Air New Zealand introduces new 1.1% credit card booking fee

By Chris Chamberlin, September 1 2016
Air New Zealand introduces new 1.1% credit card booking fee
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You should seek independent advice and consider your own personal circumstances before applying for any financial product.

Air New Zealand passengers will now pay a 1.1% fee on all Australian bookings paid for by credit card in line with the Reserve Bank of Australia’s reforms on credit card surcharging.

The same fee is charged whether using a Visa, MasterCard, American Express, Diners Club or JCB card, although Visa Debit and Debit MasterCard payments attract a reduced 0.75% surcharge.

These new levies replace fixed charges of $7 per trans-Tasman flight and $15 per longer international flight, or $14 and $30 for a return trip, respectively.

But unlike Qantas and Virgin Australia which cap credit card fees at a maximum of $11 on trans-Tasman bookings and $70 on other international flights, Air New Zealand’s charges apply in full to the total transaction price.

For example, book a return Air NZ business class ticket from Sydney to Los Angeles via Auckland for $8,185 and you’d encounter a $90.05 fee to pay by credit card or a $61.39 charge to use a debit card – considerably more than under the previous system.

Instead, the new rates favour travellers who book lower-priced fares as opposed to full fare business class tickets.

Those spending less than A$636 per trans-Tasman one-way flight and less than $1,363 per long-haul international flight will be charged less under the percentage-based scheme, while those booking higher-cost tickets will now be charged more.

These new credit card surcharges don’t apply on tickets issued in New Zealand, however, where the airline continues to charge NZD$6 per trans-Tasman flight and NZD$17.50 per longer international flight when paying by credit card.

Also read: Emirates introduces credit card surcharge in Australia, NZ

Follow Australian Business Traveller on Twitter:  we're @AusBT

Disclaimer

Executive Traveller may receive a commission when you apply for these credit cards via our links.

You should seek independent advice and consider your own personal circumstances before applying for any financial product.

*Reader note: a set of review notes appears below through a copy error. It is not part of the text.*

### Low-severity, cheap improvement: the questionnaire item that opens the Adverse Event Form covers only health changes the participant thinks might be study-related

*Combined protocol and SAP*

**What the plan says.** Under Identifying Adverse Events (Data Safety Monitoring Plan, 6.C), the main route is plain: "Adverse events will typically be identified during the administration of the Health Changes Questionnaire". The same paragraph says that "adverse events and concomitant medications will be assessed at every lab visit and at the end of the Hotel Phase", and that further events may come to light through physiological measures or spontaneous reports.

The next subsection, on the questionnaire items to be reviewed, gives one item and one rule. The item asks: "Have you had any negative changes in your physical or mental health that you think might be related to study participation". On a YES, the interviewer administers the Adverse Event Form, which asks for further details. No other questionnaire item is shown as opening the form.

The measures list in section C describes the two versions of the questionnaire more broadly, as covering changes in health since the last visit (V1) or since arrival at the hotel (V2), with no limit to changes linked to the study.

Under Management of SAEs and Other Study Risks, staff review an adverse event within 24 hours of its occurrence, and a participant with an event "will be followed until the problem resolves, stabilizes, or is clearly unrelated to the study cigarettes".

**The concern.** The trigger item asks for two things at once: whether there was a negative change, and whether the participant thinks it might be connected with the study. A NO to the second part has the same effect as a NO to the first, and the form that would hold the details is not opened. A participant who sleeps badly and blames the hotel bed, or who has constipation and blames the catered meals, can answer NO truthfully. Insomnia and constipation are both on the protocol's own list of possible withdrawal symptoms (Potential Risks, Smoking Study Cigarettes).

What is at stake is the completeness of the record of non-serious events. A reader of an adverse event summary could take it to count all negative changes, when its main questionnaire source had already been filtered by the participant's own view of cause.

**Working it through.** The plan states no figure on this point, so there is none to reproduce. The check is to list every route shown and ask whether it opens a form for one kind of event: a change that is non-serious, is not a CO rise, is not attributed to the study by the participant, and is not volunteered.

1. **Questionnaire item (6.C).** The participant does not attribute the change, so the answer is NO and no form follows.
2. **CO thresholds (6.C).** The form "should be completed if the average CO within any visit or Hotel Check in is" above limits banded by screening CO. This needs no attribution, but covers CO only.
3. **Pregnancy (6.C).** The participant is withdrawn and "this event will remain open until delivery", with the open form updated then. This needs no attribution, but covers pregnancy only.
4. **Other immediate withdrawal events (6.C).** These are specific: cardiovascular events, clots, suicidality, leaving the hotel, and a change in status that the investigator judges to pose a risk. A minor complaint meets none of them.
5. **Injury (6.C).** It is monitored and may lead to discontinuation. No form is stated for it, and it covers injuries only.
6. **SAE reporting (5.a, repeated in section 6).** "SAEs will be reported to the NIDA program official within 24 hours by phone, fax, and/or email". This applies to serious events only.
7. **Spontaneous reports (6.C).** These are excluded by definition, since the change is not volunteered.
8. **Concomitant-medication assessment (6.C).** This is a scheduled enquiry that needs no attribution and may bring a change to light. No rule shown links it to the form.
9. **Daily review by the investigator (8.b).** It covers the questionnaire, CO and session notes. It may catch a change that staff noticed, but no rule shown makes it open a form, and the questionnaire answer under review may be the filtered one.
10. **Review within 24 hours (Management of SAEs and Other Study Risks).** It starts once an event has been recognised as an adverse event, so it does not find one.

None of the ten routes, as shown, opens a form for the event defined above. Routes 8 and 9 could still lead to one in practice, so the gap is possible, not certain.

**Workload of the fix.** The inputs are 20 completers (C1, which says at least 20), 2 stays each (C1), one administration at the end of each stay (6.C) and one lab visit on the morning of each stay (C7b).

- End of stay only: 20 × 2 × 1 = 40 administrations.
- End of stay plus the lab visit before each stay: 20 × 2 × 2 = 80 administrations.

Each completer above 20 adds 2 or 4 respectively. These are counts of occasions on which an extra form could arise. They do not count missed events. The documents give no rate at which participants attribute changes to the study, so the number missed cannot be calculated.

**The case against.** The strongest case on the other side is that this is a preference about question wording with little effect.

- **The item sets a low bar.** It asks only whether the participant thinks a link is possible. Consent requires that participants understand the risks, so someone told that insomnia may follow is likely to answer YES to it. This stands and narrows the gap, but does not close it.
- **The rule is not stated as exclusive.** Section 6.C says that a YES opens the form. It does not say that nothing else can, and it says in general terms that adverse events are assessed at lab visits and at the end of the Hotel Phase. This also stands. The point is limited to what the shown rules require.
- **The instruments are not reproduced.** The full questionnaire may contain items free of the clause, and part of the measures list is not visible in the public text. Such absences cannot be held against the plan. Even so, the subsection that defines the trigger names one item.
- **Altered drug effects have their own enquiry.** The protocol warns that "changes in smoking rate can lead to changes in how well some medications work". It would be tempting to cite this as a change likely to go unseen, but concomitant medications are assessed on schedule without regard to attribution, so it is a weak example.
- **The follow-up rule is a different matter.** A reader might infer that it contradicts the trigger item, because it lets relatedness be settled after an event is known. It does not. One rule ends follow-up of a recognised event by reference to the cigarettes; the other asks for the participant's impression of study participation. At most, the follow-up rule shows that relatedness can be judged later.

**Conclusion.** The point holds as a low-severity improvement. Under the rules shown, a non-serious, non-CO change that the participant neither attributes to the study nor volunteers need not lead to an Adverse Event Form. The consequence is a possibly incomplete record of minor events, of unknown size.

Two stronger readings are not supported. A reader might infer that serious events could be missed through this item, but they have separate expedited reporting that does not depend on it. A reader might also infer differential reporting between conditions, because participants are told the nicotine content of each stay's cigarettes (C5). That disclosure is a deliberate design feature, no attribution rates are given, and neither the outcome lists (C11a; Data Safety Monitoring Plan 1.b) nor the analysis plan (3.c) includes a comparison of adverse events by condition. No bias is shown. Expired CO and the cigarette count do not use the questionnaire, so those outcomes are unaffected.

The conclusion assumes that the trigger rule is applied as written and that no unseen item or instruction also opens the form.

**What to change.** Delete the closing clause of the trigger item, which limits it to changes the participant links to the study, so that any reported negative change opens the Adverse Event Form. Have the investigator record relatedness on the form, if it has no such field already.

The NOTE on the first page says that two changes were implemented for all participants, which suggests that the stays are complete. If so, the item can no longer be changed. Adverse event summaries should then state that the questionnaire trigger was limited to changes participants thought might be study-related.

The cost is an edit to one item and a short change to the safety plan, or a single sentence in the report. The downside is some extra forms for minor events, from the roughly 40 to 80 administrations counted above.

Chris Chamberlin

Chris Chamberlin is the Associate Editor of Executive Traveller, and lives by the motto that a journey of a thousand miles begins not just with a single step, but also a strong latte, a theatre ticket, and later in the day, a good gin and tonic.

Virgin Australia - Velocity Rewards

24 Aug 2011

Total posts 752

If anyone was paying full-freight in J you would hope they could get a refund on that fee.

21 Sep 2011

Total posts 65

If I was buying a $8000 LCD TV, for example, from an electronic store and they wanted to charge me $90 credit card fee, I would walk out of there so fast. Crazy...

23 Feb 2016

Total posts 34

And at least in that case you would have the option to pay cash..

18 Mar 2014

Total posts 94

With most airlines you can pay using POLi which is basically the same as withdrawing cash.

21 Sep 2011

Total posts 65

Credit cards allow you to use tomorrow's money today. That's the whole point of credit, isn't it? I am sure a retailer would not like to lose sales because of a few merchant fee dollars. 

Qantas - Qantas Frequent Flyer

23 Mar 2012

Total posts 211

It's interesting that airlines are charging for debit cards when most retailers don't. Indeed many retailers don't charge card fees at all.

Qantas - Qantas Frequent Flyer

22 Jul 2015

Total posts 14

Well unlike a retailer where you can press 'savings' to have the transaction  processed as EFTPOS and not via the Visa/Mastercard network, it's a bit hard to do that online when you can't select savings and put in a PIN number. So debit cards are treated like a cheaper credit card and in fact at retailers who charge a surcharge, pressing the Credit option will incur the same surcharge as an actual credit card would. The devil as always is in the detail.

Qantas - Qantas Frequent Flyer

26 May 2012

Total posts 159

A little bit like blackmail, ie to get protection in the event of your airline or travel company going bust, you really need to pay by credit card. By paying the airline direct or by paying cash, you lose out on such protection. It was not so long ago that companies were prohbited from passing on card merchant fees to the customer. Alas no more!

Would be interesting to get a take on whether paying by PAYPAL (linking directly to a credit card) would incur such charges and indeed whether any such payment would give the same protection as paying with the card directly.

Virgin Blue - Velocity Rewards

25 May 2011

Total posts 10

If I use an Australian credit card to pay for an AirNZ return flight originating from YVR to MEL via AKL, would I be charged at 1.1% or the flat NZD$17.50

AirNZ site also has the option to charge in Australian dollars which may add more complication to the fine details in the new arrangement ?

Cheers

Virgin Australia - Velocity Rewards

11 Nov 2014

Total posts 34

I wonder how long the airlines will be able to keep this loop hole open. It is a blatant and obvious rip off. The ACCC should act quickly to get rid of all these charges, it is a total joke. I don't get charged a fee for using my credit card at Woolworths, what is the difference?! Already paying enough taxes and fees as a part of my ticket anyways. #Wan #Cars


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